Landscape painter, etcher. Born in Iona, MI on Nov. 19, 1882. After studying at the Art Students League in NYC under William M. Chase and Charles Warren Eaton, Bartlett had a studio for a few years in Boston. He then moved to Portland, OR where he worked as a commercial artist for the Foster-Kleiser Company. About 1915 he briefly had a studio in San Francisco before making his final move to Los Angeles.
He furthered his art training with Coussens in Paris (1924) and made a special study of how Titian, Turner and Monticelli applied their color. Upon his return he experimented with the use of Venetian temera as an underpainting resulting in a number of imaginative landscapes and still lifes painted in a high decorative fashion with brilliant, jewel-like transparent glowing colors.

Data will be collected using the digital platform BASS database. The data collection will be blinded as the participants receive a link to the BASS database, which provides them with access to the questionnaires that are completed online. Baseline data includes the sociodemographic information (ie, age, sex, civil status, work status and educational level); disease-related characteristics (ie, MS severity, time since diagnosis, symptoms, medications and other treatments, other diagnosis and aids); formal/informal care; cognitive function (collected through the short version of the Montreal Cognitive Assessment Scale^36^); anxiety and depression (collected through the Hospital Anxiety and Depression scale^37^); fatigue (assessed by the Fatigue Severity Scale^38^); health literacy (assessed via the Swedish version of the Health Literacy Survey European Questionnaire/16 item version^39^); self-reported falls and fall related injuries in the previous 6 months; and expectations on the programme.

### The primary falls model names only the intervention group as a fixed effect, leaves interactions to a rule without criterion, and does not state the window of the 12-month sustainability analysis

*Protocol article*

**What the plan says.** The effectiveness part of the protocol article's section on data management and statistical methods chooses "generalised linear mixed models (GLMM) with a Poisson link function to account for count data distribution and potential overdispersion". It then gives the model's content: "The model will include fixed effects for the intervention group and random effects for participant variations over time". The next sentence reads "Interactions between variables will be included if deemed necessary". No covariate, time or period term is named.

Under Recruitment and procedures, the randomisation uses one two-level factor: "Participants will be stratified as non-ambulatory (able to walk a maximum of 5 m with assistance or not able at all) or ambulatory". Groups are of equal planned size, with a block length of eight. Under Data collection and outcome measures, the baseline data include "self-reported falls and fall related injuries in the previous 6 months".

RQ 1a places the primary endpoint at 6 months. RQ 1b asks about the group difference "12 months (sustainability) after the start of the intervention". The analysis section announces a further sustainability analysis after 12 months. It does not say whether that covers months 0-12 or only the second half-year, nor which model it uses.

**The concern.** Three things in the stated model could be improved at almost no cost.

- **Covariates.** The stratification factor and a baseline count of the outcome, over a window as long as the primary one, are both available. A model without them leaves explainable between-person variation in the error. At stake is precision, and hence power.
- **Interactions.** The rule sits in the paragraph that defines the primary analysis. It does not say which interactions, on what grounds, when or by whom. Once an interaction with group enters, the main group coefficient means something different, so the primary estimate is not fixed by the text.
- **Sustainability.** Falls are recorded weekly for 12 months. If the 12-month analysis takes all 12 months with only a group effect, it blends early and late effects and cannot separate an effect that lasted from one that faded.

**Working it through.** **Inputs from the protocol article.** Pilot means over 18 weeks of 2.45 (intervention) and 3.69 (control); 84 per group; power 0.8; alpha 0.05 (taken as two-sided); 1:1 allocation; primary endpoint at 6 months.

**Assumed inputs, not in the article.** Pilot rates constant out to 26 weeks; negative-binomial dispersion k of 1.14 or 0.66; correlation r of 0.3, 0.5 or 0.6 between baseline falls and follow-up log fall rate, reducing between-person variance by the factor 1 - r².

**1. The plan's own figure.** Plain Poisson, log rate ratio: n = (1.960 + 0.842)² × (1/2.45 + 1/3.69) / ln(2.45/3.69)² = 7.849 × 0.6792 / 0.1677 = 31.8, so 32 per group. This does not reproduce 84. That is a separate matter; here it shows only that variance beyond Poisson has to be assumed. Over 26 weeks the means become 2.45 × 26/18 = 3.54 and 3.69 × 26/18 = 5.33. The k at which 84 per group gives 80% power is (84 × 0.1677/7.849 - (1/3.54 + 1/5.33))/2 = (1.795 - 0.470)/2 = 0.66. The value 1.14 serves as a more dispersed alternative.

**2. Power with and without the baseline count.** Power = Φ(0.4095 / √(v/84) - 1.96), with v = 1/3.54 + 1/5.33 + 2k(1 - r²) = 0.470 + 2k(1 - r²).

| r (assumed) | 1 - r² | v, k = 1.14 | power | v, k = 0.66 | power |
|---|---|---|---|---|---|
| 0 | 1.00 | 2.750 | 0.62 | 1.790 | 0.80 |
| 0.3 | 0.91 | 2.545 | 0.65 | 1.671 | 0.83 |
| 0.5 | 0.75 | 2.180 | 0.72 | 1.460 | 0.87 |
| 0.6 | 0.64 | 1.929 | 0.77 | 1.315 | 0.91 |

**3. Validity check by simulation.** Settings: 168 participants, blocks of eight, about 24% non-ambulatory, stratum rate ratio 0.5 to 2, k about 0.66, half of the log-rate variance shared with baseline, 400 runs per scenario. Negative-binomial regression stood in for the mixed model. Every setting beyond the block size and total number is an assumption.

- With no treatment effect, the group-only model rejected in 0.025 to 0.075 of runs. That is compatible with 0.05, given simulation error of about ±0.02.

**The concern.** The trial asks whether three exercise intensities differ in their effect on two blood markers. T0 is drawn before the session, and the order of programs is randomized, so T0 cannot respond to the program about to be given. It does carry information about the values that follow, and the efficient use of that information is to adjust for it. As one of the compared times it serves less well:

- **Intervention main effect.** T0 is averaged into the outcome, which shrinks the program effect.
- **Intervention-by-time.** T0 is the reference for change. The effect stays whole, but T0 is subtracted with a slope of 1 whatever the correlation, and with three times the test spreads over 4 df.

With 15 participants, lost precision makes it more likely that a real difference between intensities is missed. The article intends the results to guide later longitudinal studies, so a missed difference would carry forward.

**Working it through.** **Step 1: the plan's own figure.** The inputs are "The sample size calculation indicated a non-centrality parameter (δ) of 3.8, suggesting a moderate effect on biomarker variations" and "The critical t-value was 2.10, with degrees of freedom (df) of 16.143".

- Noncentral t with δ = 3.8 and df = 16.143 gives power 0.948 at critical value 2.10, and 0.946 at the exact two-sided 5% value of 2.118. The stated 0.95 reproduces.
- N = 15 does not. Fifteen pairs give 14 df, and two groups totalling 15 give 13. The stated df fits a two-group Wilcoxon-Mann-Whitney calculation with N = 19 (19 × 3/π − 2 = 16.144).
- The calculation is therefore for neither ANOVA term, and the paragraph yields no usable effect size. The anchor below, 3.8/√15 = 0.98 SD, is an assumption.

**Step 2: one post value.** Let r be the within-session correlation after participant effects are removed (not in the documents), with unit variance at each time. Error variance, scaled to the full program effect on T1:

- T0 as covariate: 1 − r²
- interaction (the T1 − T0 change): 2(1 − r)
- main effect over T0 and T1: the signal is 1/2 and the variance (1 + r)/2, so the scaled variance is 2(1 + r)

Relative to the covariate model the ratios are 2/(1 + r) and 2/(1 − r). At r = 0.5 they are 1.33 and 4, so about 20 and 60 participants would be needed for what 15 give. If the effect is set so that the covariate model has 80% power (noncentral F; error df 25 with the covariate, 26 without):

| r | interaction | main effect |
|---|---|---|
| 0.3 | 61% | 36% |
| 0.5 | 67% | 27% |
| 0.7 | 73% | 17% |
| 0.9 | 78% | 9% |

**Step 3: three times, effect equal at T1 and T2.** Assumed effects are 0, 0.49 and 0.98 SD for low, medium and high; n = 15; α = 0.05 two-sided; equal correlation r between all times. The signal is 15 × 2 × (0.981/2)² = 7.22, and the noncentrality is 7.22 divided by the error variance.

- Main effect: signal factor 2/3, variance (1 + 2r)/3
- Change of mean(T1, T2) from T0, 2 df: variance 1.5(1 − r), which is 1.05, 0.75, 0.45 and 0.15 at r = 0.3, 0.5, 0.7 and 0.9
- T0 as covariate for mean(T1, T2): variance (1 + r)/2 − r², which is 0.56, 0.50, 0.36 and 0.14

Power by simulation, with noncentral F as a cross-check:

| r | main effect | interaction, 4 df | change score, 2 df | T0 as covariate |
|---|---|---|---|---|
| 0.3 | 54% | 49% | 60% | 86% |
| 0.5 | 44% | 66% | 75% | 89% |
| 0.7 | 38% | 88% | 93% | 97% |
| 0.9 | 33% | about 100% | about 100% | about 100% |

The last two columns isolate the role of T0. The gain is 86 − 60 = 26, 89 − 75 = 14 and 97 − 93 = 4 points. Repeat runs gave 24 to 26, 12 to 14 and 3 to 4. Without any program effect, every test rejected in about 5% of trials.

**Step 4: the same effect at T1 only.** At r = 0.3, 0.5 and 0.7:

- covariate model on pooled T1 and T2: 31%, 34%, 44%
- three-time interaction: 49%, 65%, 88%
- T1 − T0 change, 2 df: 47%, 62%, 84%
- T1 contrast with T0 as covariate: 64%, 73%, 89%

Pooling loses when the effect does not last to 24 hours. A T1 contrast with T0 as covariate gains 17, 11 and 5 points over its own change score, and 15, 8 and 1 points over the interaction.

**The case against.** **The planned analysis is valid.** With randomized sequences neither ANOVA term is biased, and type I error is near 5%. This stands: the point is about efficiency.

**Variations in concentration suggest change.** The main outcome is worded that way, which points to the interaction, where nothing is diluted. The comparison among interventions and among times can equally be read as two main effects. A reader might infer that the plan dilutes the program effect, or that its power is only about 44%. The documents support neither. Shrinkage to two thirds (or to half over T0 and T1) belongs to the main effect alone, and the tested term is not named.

In 1927 he held a successful solo show at the Los Angeles County Museum of Art.. The following year he opened an art gallery in Los Angeles where he exhibited not only his paintings but those of other local artists.
His decorative style exemplifies the “Eucalyptus School;” however, he also painted many nocturnes and scenes from his travels in Europe. Bartlett was an active member of the Southern California art community for over 40 years and a teacher at Chouinard School of Art. He died in Los Angeles on July 3, 1957.